We are taking a look at past staff and their many contributions to the National Archives throughout its history. Today’s staff spotlight is Robert L. Clarke, who served as the first official Black History Specialist at the National Archives.
Robert Lewis Clarke was born in Orlando, Florida, on February 27, 1920. He graduated from Jones High School in Orlando; St. Augustine’s College in Raleigh, North Carolina; and served in World War II. After graduate work at the University of Wisconsin–Madison and Syracuse University, Clarke taught American history at Virginia State College (now Virginian State University) in Petersburg, Virginia, for 20 years.
In 1970 the National Archives hired Clarke to be the agency’s first official specialist in Black history. This was a new position tasked with studying, appraising, and preparing resources on records related to Black history within the National Archives.
In the early 1970s, Clarke served as the National Archives coordinator for Negro History Week (later Black History Month). He also gave talks on Black history research such as in 1971 at the Conference on the National Archives and Research in Historical Geography, where he presented on “Sources for Studies of Negro Population in the National Archives.”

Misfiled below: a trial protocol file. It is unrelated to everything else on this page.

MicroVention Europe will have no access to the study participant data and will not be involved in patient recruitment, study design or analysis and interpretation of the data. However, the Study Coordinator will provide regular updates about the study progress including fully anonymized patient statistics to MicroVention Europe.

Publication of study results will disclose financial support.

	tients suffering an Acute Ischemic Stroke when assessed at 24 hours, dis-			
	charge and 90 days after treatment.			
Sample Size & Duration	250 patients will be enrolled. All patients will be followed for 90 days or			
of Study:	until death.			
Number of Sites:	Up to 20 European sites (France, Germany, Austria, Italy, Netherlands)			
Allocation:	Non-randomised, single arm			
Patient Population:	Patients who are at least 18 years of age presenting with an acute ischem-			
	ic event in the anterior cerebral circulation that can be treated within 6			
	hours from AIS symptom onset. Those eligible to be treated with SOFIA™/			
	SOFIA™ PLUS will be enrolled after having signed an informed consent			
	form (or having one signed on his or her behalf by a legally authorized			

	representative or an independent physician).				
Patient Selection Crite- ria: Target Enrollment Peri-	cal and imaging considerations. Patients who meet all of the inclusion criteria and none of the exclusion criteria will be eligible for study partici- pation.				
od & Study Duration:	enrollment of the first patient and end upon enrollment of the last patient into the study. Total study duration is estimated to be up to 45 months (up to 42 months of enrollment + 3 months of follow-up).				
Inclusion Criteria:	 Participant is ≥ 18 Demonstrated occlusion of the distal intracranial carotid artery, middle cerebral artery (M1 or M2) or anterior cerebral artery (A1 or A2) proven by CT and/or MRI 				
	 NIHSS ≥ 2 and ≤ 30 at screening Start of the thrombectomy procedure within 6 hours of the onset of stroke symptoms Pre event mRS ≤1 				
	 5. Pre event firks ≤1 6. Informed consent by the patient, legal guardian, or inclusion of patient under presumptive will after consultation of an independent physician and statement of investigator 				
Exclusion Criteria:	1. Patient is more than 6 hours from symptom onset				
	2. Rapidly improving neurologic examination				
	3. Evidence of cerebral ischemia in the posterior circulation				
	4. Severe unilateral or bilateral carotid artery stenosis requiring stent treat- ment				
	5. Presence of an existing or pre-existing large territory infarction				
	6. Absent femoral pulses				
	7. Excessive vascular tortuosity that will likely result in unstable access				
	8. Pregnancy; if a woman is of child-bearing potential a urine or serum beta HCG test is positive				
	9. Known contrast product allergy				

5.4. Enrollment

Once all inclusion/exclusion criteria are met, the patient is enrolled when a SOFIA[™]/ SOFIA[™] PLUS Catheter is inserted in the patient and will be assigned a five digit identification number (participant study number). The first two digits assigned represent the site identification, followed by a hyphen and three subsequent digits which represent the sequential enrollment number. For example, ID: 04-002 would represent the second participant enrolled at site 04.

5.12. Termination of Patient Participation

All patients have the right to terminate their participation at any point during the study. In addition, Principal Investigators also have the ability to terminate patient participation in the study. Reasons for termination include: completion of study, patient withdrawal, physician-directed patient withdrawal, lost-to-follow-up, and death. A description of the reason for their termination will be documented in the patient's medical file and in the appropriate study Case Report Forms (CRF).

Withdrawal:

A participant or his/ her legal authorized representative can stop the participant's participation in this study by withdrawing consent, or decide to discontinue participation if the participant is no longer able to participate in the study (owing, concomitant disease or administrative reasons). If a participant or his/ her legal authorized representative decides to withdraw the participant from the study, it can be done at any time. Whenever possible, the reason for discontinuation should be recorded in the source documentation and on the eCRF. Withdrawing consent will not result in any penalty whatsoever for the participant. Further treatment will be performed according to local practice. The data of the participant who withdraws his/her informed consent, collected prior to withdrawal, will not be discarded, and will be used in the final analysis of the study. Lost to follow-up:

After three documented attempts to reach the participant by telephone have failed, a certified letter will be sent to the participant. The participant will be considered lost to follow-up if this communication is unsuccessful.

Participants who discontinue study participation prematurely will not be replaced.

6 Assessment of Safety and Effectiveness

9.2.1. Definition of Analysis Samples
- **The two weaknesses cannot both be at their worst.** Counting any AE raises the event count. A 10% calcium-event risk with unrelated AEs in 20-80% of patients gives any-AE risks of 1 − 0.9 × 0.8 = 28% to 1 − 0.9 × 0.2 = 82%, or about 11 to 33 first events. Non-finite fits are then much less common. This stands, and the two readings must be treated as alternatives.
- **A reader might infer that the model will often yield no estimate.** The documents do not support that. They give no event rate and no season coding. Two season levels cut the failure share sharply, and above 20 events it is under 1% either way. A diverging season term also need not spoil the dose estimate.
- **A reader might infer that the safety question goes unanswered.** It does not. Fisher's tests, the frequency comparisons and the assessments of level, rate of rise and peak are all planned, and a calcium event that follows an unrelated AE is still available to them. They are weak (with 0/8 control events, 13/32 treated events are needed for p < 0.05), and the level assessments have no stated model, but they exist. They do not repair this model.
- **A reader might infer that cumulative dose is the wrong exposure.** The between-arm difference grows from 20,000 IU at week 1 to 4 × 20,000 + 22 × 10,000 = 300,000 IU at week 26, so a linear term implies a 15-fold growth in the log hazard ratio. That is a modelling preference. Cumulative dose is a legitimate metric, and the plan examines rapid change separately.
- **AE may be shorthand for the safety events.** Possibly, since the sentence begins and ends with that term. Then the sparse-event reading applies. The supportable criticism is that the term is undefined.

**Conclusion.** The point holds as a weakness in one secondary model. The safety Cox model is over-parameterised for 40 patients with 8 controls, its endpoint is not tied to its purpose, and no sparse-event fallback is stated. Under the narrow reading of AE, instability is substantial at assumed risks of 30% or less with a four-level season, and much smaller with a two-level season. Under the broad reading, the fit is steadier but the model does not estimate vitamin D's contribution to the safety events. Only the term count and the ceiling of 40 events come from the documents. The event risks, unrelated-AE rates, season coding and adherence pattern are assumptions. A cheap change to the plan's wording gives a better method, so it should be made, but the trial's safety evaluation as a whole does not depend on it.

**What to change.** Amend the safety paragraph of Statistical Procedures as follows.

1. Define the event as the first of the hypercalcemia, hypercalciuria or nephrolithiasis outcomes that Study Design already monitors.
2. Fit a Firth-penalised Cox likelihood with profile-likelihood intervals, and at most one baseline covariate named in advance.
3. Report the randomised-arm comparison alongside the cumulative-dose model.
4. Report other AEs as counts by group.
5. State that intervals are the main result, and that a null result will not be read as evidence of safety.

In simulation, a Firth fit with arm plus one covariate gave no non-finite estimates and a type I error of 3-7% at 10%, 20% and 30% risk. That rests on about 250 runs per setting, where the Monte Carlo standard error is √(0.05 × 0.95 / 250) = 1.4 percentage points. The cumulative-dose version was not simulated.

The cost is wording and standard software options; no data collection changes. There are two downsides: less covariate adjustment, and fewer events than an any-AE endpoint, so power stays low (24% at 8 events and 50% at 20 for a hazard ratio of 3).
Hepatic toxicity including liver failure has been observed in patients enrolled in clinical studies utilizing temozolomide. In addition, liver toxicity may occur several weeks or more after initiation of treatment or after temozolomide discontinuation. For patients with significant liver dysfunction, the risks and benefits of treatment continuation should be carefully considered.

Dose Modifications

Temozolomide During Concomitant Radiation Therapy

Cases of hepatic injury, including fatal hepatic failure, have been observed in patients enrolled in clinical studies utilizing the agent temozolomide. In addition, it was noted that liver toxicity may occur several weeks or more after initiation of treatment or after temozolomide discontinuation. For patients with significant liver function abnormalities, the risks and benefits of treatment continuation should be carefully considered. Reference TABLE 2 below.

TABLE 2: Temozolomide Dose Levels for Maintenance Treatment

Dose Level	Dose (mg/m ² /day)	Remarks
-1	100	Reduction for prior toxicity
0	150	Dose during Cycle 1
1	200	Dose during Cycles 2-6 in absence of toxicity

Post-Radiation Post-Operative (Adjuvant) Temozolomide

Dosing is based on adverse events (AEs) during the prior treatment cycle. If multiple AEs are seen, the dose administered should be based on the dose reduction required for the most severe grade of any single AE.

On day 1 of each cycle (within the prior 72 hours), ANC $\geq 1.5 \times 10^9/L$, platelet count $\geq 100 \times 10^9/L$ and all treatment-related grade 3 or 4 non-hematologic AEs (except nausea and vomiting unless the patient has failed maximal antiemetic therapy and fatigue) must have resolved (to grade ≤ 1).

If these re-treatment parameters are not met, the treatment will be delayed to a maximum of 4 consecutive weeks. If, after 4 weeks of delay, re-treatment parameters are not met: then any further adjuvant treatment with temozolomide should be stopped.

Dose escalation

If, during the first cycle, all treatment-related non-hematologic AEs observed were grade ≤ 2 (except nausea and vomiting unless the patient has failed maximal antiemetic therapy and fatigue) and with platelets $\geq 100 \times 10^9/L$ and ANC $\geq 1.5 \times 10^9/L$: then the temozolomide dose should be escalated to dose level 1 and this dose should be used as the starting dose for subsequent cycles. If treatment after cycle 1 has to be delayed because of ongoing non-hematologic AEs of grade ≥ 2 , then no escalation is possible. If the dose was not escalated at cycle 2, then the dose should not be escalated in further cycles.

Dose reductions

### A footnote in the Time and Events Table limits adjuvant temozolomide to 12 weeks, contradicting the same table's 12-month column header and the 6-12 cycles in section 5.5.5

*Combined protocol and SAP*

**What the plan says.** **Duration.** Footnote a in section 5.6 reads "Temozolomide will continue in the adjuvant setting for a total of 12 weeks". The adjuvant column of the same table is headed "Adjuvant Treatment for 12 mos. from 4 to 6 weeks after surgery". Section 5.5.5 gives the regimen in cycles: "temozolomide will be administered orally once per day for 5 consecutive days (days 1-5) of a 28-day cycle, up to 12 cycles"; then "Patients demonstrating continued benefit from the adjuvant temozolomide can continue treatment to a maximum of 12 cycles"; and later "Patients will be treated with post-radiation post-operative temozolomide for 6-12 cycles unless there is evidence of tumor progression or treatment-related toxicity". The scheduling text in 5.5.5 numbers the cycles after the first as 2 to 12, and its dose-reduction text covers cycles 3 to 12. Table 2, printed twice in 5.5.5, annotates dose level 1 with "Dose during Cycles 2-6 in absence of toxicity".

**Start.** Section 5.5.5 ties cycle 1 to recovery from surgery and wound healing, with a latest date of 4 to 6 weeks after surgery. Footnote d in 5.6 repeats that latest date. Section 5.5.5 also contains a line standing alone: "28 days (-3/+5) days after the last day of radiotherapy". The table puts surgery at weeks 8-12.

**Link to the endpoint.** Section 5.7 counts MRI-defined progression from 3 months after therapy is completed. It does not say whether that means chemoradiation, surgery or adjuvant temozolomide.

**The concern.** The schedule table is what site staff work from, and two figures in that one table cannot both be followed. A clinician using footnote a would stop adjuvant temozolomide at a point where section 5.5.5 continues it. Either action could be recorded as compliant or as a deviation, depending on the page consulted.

In 1973 he organized the first National Archives conference specifically focused on records related to African Americans. It was the 12th in a series of conferences to inform researchers about the useful research materials in the National Archives and provide guidance to National Archives staff on how best to meet the needs of researchers.
In addition to presentations by notable scholars on Black history from around the country, the program featured talks by National Archives staff members Harold Pinkett and James Walker as well as J. C. James, Director of the Franklin D. Roosevelt Presidential Library. Author Alex Haley, who conducted the research for his famous book Roots: The Saga of an American Family at the National Archives, also gave a talk on African American genealogy.
Clarke earned a Commendable Service Award for his work on leading the conference. He also edited the book Afro-American History: Sources for Research, a compilation of papers presented during the conference, which Howard University Press published in 1981.
During his National Archives career, Clarke assisted numerous researchers and authors, which led to the publication of books on notable African Americans such as Mary McLeod Bethune and George Washington Williams.
Clarke retired from the National Archives in January 1985 and passed away on March 22, 2005, in Fairfax, Virginia, at age 85.